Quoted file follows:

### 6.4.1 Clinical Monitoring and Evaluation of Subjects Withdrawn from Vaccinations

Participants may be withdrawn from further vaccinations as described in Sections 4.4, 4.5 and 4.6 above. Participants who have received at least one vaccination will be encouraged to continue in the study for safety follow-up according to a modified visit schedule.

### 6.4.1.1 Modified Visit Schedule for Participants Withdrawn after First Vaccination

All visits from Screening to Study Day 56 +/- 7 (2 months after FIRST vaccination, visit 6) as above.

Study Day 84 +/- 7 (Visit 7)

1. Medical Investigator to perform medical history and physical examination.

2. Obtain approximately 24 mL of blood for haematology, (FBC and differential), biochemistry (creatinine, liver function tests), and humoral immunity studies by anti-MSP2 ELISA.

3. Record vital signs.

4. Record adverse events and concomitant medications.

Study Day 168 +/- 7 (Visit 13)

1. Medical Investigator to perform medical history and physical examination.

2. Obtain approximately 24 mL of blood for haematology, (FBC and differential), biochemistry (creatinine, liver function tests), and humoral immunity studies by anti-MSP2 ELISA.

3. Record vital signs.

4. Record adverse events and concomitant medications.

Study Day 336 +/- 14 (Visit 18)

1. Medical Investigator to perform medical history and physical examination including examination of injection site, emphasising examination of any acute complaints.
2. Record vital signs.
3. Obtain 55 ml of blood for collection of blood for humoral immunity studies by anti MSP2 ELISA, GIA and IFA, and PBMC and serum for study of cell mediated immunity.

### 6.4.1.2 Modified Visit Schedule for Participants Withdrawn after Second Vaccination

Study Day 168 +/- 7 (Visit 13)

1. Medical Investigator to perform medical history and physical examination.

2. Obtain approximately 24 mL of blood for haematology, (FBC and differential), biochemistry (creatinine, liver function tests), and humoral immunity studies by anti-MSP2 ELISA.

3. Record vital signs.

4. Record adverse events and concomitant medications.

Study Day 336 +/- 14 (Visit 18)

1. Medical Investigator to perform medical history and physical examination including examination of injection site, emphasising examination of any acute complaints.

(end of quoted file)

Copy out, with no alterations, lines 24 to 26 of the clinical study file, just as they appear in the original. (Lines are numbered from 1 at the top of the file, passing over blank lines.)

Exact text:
4. Record adverse events and concomitant medications.

Study Day 336 +/- 14 (Visit 18)

1. Medical Investigator to perform medical history and physical examination including examination of injection site, emphasising examination of any acute complaints.